Michael Jackson’s Last Tour Rehearsals Filmed For Possible Release

Show included floating orbs, aerial dancers.

Following Michael Jackson’s death on Thursday, 750,000 people who bought tickets to see him perform at the O2 in London will never get the chance to experience the stunning visual and musical spectacle the singer had in store for them. But, according to reports, AEG Live, the promoter of the “This Is It” 50-date residency , recorded enough of Jackson’s rehearsal material to release at least one live CD/DVD.

Entertainment industry Web site The Wrap reports that Jackson’s final rehearsal at the Staples Center on Wednesday was recorded in multi-camera, high-definition video and multi-track audio. The recording could be released as the singer’s final album, according to unnamed sources close to the now scuttled tour, which was reportedly due to go around the globe following the O2 residency.
The recordings were made as part of a deal cut by AEG Live with Jackson, which included plans to produce a live album and DVD of the singer performing his greatest hits. If the reports are true, the recording could help AEG Live recoup some of the estimated tens of millions of dollars it is expected to lose as a result of Jackson’s untimely death. A spokesperson for AEG Live could not be reached for comment at press time.

The Wrap reported that Jackson had failed to appear at “many” of the scheduled rehearsals over the past two months, but he did appear at the full run-through on Wednesday in anticipation of the July 13 kick-off of the London shows. The final rehearsal reportedly included dancers, musicians and aerial performers, as well as Jackson suspended from a crane at one point and a 3-D view of a “Thriller”-inspired haunted mansion.

On Monday (June 29), USA Today pulled back the curtain on the closely guarded rehearsals, describing an over-the-top Jackson extravaganza that was to feature floating orbs, a flaming bed, lots of pyrotechnics, 20-foot-tall puppets, giant spiders and Jackson breaking out all his signature dance moves.

“He was trying, and succeeding, in structuring the biggest, most spectacular live production ever seen,” said Johnny Caswell, co-owner of CenterStaging in Burbank, California, where Jackson worked on the show from late March to early June before shifting rehearsals to larger venues, according to the paper.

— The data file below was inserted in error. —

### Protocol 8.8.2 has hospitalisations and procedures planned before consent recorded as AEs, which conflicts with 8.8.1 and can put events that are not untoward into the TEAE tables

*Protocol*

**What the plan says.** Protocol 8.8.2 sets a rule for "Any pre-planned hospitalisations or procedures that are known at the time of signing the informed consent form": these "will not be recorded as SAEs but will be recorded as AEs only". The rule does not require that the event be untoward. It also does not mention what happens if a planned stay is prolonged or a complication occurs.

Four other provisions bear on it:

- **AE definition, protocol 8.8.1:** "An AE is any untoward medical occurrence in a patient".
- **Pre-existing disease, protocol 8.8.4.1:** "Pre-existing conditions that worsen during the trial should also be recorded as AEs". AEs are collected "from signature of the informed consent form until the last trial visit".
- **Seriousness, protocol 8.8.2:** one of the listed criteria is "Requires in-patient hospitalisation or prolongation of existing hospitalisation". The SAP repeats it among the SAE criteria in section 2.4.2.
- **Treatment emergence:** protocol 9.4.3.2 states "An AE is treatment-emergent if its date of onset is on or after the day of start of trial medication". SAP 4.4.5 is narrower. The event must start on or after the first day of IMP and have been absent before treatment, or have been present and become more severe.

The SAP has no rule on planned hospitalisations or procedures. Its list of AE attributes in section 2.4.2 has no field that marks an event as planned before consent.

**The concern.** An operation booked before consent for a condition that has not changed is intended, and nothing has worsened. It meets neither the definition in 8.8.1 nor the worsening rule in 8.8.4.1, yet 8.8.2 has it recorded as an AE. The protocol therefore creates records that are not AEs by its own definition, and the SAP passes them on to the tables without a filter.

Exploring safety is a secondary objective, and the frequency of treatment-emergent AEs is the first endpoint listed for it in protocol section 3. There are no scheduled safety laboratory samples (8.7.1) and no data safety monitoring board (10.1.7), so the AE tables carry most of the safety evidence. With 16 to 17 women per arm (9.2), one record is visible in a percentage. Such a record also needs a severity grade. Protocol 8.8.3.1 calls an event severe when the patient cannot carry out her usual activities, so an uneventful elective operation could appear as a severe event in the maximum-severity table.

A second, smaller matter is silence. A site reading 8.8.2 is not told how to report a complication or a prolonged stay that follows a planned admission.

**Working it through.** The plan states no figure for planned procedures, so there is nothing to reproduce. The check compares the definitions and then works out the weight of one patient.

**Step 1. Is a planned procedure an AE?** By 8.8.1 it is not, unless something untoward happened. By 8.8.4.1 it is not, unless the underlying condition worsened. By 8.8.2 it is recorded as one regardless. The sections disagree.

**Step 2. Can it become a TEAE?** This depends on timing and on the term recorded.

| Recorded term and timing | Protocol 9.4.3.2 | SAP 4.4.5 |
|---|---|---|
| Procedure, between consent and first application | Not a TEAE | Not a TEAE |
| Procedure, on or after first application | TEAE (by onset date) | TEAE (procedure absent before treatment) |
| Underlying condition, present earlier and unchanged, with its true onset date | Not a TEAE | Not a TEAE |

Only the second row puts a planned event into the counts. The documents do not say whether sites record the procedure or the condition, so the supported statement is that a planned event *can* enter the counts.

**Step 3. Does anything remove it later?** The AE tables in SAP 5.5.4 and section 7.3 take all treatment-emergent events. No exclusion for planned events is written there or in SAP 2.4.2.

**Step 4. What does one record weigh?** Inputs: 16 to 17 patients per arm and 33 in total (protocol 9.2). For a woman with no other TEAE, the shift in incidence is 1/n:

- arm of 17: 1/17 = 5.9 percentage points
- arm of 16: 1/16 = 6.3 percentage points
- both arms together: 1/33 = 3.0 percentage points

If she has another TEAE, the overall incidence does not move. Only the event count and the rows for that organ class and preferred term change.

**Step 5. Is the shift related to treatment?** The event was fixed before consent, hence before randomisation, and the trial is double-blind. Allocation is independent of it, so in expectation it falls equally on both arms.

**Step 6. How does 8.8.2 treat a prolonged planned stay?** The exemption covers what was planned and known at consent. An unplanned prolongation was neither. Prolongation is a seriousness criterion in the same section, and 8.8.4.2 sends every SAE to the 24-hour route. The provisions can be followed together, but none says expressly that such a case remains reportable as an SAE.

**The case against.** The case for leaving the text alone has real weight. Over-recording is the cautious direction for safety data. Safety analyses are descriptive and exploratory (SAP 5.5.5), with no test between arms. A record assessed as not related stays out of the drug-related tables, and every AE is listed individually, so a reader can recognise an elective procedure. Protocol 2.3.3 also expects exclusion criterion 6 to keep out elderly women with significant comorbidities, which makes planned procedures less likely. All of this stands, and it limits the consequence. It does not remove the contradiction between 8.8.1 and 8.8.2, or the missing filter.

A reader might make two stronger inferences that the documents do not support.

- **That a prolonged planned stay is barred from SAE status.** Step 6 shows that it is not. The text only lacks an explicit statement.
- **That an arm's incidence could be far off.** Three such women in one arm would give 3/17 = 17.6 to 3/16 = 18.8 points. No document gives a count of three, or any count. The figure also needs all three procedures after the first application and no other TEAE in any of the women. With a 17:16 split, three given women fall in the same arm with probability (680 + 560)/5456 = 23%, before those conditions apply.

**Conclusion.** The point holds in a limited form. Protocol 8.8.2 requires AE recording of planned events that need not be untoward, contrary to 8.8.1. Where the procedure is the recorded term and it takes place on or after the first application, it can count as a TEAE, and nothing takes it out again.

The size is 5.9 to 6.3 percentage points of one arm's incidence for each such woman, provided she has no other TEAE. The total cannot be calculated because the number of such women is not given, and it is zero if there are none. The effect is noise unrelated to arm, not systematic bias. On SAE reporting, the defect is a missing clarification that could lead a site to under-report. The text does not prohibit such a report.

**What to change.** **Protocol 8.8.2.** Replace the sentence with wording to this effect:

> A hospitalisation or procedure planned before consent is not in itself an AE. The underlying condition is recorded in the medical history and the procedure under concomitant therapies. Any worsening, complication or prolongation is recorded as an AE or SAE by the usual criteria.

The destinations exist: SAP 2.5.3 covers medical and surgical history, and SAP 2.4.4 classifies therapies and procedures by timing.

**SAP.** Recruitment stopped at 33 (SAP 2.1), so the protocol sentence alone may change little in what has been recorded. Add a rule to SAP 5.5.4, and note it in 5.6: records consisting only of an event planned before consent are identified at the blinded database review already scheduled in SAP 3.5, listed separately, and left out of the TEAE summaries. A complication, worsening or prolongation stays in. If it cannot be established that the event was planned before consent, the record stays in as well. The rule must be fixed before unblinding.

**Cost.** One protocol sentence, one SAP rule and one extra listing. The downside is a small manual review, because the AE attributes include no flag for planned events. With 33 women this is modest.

“By the time he left my facility, he had graduated through several studios and was on a soundstage taking up 10,000 square feet,” Caswell said. “They moved to The Forum, outgrew that and needed the height at Staples. The show was getting so damn big, they couldn’t finish it in time. That’s why they had to delay.” Caswell said reports that Jackson had delayed the start of the engagement due to health problems were “nonsense,” explaining that the ballooning size of the production caused the push back.

While it has been reported that Jackson had been taking a number of powerful prescription medications prior to his death and that he died following cardiac arrest, the Los Angeles County Coroner’s Office has deferred determining his cause of death pending further toxicology tests.

Despite some suggestions that the frail singer with a history of medical problems might not have been strong enough to complete his first full-fledged tour in 12 years, according to USA Today, he was very engaged during Wednesday’s final rehearsal at the Staples Center, where he worked with a crew of more than 80 dancers, choreographers, band members and crew to polish the show.

Jackson began what would be his final rehearsal by putting on a headset and walking to an elevated platform to sing the song “Dangerous,” at first a cappella, then joined by his band.

“Misfits of Magic” founder Ed Alonzo, who worked on illusions for Britney Spears’ Circus tour, joined the Jackson show six weeks ago. He said he designed a number of stunning effects for the King of Pop, including a glowing glass sphere that would float around Jackson and then into the crowd during the opening song, 1982′s “Wanna Be Startin’ Somethin’.” A version of “Dirty Diana” was to feature a flaming bed with a pole-dancing aerialist “playing the part of the fire,” Alonzo said. After the fire woman pursued Jackson around the bed, she would tie him to the bed posts with gold rope, and a sheet of red fabric would spring up in front of him as he struggled in silhouette. When the sheet fell, it would be revealed that it was the woman struggling, not Jackson, and he would then materialize on a stage in the middle of the arena.

“It was an amazing show,” Alonzo said. “The thing was just days away from being perfected. It was incredible. Even though it was just a walk-through with the dancers, his moves were dead-on — the same Michael Jackson we (saw) through the years in music videos.” Alonzo said that while Jackson seemed underweight, he appeared to be in good health and was energetic during the rehearsal.
Jackson’s manager, Frank DiLeo, told the Hollywood Reporter that after finishing the final run-through around midnight on Wednesday, Jackson was feeling good about the show. “He found me and said, ‘Frank, I am so happy. … This is really our time.’ He put his arm around me,” DiLeo said.

For complete coverage of the life, career and passing of the legendary entertainer, visit “Michael Jackson Remembered.”
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